Sustaining a practice can be hard, we are warned in the Yoga Sutras about many of the obstacles that come up on the path.
Luckily we are given antidotes these obstacles, and cultivating gratitude is one of these. Often negative experiences stick to our minds like Velcro, whereas positive ones tend to slide off like teflon. Gratitude helps these positive experiences to stick. I recently joined in with a capturing gratitude project. I'm not a very good photographer, but taking great shots wasn't the aim of the project.
It of course made me very aware of how grateful I am for my yoga practice. The practice of yoga is an offering of gratitude to ourselves. We offer asanas to our body, pranayam to our breath, meditation to our mind. As I went through this practice, I also developed a yoga sequence to practice gratitude on the mat and thought I would share it with you.
1. kneeling prayer pose or cross legs. Feel the breath moving in and out. Cultivate the feeling of gratitude for your body, mind and breath.
2. Dynamic child's pose. From kneeling with buttocks on your heels inhale to high kneeling as you raise your arms out and up. Look up if it feels ok. As you exhale sweep your arms to your sides as you lower your body over your knees to child. Rest your head on your fists if needed.Inhale back up, repeat 3 times or so.
3. Extended child's pose. From child's pose extend your arms out. Allow the spine to start to lengthen. Hands spread on the floor, tailbone reaching back. Your bum can lift up away from the heels if needed. Stay for 3 breaths or so.
4. Cat pose. Lift to all fours. Inhale as you lift your sternum and tail bone, exhale as you draw the navel in and gaze down.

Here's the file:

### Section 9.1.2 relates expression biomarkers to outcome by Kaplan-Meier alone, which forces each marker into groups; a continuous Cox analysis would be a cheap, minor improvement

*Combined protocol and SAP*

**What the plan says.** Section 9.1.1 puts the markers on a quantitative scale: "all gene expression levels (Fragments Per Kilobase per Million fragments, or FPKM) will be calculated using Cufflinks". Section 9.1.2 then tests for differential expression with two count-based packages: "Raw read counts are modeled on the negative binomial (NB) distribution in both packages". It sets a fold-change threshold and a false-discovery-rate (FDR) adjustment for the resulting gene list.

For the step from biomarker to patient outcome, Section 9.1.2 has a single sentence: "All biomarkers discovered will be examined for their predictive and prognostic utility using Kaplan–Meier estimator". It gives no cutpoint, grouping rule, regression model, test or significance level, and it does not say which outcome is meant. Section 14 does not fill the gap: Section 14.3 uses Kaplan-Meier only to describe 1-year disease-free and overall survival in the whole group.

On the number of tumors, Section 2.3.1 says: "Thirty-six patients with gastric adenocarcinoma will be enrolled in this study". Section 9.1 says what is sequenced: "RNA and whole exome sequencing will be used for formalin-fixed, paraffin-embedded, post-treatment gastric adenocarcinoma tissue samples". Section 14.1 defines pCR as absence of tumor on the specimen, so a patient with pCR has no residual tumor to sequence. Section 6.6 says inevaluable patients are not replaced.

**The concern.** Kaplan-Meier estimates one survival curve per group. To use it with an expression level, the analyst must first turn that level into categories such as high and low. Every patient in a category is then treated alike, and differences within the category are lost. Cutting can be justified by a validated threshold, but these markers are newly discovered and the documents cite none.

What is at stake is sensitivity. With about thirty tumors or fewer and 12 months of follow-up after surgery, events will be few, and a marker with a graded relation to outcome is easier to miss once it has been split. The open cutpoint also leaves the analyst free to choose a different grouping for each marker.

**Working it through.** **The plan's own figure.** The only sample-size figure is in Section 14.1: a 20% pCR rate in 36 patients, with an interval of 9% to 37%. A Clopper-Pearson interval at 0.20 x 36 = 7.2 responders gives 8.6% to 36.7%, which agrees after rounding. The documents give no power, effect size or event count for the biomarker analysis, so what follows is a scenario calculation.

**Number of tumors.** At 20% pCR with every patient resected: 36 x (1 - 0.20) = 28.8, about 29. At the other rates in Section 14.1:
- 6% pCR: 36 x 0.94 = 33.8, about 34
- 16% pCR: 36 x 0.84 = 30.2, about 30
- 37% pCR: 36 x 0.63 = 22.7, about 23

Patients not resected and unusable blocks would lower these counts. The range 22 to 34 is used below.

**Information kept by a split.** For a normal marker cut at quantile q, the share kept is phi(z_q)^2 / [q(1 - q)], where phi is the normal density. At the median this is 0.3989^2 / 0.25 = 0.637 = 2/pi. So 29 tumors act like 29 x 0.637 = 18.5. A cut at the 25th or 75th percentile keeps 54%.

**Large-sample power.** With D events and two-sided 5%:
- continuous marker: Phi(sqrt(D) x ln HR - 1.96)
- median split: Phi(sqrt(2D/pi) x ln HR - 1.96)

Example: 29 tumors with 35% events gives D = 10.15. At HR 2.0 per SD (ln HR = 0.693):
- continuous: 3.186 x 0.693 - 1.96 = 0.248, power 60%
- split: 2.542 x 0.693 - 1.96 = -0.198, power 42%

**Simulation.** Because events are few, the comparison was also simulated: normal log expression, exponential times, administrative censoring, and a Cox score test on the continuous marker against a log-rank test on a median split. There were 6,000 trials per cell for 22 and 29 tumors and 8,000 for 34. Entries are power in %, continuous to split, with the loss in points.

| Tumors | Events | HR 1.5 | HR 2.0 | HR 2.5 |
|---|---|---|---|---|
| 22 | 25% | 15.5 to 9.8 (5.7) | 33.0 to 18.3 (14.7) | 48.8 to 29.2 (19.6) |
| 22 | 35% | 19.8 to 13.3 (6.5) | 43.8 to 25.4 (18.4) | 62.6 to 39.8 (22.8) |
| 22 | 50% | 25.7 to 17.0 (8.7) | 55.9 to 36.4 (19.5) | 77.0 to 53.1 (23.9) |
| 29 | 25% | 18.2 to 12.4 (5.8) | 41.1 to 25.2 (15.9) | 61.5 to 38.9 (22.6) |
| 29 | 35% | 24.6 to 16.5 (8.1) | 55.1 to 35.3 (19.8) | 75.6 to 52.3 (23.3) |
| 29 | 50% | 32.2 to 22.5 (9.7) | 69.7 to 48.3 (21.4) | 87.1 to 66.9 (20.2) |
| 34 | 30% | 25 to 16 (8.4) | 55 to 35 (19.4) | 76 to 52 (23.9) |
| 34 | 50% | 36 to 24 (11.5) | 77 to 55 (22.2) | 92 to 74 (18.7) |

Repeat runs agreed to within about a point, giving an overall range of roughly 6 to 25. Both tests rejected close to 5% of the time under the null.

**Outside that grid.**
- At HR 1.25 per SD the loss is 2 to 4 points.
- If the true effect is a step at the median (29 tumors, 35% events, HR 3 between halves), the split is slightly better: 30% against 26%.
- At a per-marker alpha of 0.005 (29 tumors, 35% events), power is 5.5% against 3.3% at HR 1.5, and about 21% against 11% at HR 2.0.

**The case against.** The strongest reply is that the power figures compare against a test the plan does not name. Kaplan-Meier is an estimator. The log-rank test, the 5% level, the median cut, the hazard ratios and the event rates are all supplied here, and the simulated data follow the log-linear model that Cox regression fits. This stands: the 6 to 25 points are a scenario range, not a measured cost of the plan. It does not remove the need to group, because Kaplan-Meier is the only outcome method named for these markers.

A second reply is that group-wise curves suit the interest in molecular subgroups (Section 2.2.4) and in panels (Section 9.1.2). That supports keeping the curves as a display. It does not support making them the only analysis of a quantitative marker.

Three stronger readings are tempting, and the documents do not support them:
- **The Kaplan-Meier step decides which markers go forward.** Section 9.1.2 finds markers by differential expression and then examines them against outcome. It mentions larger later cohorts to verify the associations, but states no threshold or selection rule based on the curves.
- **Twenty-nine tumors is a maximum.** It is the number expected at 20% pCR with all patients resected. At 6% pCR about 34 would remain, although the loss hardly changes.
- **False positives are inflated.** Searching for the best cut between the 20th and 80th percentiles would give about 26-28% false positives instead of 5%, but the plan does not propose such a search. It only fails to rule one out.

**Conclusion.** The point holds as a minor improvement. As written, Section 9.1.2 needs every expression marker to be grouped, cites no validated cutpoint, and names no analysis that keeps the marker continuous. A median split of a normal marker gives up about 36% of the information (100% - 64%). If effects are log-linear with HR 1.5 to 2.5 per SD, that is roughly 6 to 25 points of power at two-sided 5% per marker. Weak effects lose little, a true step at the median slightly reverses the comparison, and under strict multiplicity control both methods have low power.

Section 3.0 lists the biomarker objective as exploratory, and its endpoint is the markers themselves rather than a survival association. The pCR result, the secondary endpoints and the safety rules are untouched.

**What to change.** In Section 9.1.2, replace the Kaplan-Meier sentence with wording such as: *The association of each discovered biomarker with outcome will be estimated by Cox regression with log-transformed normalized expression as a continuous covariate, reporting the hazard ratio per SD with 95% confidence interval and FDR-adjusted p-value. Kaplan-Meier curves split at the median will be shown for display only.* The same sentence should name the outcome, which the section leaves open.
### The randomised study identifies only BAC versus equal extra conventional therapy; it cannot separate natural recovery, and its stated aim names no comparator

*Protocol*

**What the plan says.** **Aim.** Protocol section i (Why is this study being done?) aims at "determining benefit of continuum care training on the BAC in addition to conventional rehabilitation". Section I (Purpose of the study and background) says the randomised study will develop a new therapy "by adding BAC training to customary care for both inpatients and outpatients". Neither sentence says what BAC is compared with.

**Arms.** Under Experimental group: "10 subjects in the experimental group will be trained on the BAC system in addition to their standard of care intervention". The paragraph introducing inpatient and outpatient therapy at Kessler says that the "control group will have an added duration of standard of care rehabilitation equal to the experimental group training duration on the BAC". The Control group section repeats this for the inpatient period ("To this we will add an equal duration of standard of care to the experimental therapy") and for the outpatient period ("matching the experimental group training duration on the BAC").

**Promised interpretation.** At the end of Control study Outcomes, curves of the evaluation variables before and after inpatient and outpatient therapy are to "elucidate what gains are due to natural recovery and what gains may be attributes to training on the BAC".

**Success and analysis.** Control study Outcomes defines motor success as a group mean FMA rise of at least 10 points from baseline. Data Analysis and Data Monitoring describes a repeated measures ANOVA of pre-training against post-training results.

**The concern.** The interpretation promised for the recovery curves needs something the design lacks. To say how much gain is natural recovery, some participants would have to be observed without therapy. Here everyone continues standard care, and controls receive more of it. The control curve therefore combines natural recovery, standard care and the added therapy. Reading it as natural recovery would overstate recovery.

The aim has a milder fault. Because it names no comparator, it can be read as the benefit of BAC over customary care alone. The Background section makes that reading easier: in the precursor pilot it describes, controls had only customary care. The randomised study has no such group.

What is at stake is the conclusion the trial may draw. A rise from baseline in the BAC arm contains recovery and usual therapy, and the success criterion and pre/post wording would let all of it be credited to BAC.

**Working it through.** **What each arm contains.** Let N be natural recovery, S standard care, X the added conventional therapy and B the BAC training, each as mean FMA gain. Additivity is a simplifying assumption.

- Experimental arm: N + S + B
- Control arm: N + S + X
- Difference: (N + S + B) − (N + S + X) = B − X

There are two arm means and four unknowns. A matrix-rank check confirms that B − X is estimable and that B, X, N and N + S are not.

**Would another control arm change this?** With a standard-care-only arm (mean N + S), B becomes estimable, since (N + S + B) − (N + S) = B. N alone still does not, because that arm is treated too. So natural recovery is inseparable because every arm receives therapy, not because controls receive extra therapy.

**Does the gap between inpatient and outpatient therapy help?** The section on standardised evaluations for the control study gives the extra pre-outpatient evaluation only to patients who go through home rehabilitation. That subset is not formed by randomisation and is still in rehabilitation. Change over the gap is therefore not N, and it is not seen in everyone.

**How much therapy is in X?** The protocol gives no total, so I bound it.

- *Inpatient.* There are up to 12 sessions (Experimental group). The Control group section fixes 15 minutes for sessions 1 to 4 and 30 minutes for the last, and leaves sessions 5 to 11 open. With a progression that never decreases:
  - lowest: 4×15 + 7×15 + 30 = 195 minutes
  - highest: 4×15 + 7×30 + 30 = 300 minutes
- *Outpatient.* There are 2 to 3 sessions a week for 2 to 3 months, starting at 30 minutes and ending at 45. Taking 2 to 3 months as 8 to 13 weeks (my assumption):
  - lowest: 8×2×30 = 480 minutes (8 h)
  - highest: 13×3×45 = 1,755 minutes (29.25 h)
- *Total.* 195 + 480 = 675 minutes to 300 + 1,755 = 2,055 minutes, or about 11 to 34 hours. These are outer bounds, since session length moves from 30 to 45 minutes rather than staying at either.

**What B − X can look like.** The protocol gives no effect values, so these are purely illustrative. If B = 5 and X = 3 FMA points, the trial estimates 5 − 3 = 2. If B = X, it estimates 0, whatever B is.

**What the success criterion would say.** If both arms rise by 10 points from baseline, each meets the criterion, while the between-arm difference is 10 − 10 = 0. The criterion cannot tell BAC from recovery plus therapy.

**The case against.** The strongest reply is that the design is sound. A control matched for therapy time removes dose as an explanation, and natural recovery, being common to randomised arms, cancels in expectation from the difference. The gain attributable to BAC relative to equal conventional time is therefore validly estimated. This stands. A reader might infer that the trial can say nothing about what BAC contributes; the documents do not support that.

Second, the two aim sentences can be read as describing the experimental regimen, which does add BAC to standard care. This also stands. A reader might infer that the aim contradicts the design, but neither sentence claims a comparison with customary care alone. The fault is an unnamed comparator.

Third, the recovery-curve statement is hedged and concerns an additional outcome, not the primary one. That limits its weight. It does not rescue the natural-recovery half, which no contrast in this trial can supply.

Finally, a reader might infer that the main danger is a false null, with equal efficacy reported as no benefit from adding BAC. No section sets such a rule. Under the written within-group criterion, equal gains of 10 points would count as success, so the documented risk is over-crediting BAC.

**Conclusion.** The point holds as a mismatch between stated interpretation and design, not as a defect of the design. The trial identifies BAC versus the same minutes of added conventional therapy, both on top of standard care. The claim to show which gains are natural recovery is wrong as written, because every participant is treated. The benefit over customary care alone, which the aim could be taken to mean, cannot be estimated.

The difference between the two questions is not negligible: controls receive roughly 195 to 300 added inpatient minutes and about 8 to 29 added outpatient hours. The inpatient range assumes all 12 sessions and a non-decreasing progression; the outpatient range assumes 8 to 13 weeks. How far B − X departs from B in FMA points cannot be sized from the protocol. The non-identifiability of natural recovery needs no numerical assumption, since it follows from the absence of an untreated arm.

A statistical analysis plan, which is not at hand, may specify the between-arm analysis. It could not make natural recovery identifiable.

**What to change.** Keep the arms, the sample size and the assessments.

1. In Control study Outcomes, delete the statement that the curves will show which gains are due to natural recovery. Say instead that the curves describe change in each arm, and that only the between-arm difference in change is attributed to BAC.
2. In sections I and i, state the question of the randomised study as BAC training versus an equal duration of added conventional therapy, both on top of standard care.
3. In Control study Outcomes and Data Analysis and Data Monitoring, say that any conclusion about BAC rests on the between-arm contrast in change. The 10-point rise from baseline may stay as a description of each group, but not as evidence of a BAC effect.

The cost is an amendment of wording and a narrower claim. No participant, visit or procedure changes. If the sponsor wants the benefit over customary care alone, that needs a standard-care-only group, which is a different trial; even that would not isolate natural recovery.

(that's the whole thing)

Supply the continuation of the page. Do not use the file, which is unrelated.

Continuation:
5. Dog pose. Tuck your toes under and reach back through the tail bone as you exhale. Stay for a few breaths.
6. Strong lunge. Take one leg forward, foot in line with the hands, keep the knee over the ankle as you come into a lunge. Feel free to put the back knee on the ground, or keep it lifted. Step back to dog and try the other side. Feel free to rest in child any time in between.
7. Squat. From dog pose, take one foot to the outside of your hand, and then the other to the outside of your other hand, then brig your hands to prayer in a wide squat. Stay for a few breaths.
8. Boat pose. From squat, guide your bottom to the floor (use hands in you need!) and lift your legs in front- they can be bent or straight as you come to boat pose. Again stay for a few breaths.
9. Seated bound angle. Bring the soles of your feet together. Lift the sternum, breathe for a while. You could go straight to bridge pose (no 12) from here, or stay seated for 10&11.
10. Janusirsasana (head to knee pose). Extend one leg out, while the sole of the other foot stays connected to your inner thigh of that extended leg, knee bent. Inhale lift the spine, exhale forward, moving from the pelvis. Extended leg can also be bent, and just because the pose is called head to knee pose, it doesn't have to look like that (and probably won't!. Swap legs.
11. Seated twist. Keeping one leg extended, step the other one over the thigh. Hug the opposite arm around the bent up knee. Inhale to left the spine and exhale to move into the twist. Again stay for few breaths and then repeat on the other side.
12. Bridge pose. (Dynamic version) Lie on your back, knees bent, feet in line with hips and close-ish to the buttocks. Inhale to lift the pelvis and spine. Arms can come up and over to the floor behind as well if you want. We are opening the chest here. Do 3 rounds or so. Stay in the last round for a few breaths if you want.
13. Apanasana. (wind relieving pose) Hug the knees over the chest. As you inhale guide the knees away so the belly can lift, as you exhale guide the knees in. Practice a few rounds.
14. Lying twist. Bring the soles of the feet to the floor, arms out at shoulder height. Turn one hand up and the other down. Look towards the upturned palm as you allow your knees to fall to the other side. Swap hands, allowing the whole of the arm and shoulder to be part of this movement. Swap head and knees as well. Find a slow smooth rhythm with this that allows you to feel like you are wringing yourself out like a cloth.
15. Savasana. Find stillness in the body. Allow the eyes to close, find the natural movement of the breath. Stay for about 3 minutes. When you come out, roll to one side, give your self a hug. Remember to offer gratitude to your body, mind and breath. As an extra gratitude practice, list in your mind 10 things you are grateful for before you get up and roll away your mat.
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